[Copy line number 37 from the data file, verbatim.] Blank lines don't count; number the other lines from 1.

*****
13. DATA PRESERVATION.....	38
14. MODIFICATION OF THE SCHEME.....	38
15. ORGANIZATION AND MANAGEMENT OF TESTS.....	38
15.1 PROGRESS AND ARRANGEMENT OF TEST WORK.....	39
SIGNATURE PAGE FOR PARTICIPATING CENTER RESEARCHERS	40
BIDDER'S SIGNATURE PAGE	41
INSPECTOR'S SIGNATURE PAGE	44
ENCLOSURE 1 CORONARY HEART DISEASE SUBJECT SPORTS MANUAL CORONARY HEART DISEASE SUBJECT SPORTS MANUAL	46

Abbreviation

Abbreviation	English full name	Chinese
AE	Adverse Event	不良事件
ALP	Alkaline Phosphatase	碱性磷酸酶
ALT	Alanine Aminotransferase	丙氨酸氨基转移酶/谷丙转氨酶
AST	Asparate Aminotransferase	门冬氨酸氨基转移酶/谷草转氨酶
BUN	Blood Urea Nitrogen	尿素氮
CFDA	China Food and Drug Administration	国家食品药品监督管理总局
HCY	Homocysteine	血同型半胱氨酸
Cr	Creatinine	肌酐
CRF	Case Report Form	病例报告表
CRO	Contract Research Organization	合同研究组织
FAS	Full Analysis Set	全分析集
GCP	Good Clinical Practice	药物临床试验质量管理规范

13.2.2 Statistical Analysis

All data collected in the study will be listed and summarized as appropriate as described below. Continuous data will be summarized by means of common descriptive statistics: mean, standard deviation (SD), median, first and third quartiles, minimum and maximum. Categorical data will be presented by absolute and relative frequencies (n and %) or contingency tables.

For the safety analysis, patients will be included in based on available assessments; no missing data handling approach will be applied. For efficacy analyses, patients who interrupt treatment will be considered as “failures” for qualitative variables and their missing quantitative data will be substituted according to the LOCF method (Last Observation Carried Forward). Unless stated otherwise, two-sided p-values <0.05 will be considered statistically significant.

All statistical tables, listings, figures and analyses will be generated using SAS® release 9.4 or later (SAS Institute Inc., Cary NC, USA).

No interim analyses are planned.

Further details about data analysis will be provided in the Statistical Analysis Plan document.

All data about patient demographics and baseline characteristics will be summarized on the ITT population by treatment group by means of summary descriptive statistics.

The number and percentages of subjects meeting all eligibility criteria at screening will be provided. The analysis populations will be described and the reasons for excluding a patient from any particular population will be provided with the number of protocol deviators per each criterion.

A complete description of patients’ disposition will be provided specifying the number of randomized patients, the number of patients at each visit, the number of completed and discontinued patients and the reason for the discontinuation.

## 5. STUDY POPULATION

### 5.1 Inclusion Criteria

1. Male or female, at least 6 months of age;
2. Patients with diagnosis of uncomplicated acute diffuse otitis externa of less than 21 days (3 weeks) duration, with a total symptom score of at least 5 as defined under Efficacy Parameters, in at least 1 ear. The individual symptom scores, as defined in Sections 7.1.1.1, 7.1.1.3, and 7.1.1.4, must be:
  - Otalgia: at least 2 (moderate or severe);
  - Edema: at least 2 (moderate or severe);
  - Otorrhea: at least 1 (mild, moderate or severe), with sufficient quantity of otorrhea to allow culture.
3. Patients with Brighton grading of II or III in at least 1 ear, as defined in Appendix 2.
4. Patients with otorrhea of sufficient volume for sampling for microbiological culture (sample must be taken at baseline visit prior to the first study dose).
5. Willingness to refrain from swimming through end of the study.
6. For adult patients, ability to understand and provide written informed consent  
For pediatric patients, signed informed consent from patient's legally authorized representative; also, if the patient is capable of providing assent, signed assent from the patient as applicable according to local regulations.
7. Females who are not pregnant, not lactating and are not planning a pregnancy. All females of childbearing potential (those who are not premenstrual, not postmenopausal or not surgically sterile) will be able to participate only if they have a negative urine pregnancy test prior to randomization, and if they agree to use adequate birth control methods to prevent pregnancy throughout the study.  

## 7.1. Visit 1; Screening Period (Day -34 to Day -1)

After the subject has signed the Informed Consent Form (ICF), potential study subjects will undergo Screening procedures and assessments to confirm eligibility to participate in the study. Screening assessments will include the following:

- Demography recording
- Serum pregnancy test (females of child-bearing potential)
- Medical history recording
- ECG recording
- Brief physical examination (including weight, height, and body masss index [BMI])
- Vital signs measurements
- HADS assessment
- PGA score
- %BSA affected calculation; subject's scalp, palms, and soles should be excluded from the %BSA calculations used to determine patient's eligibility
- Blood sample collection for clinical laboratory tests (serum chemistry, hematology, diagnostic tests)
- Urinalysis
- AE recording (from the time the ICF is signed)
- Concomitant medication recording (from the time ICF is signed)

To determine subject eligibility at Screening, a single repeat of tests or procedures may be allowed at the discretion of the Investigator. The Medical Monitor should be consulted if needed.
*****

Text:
  - Edema: at least 2 (moderate or severe);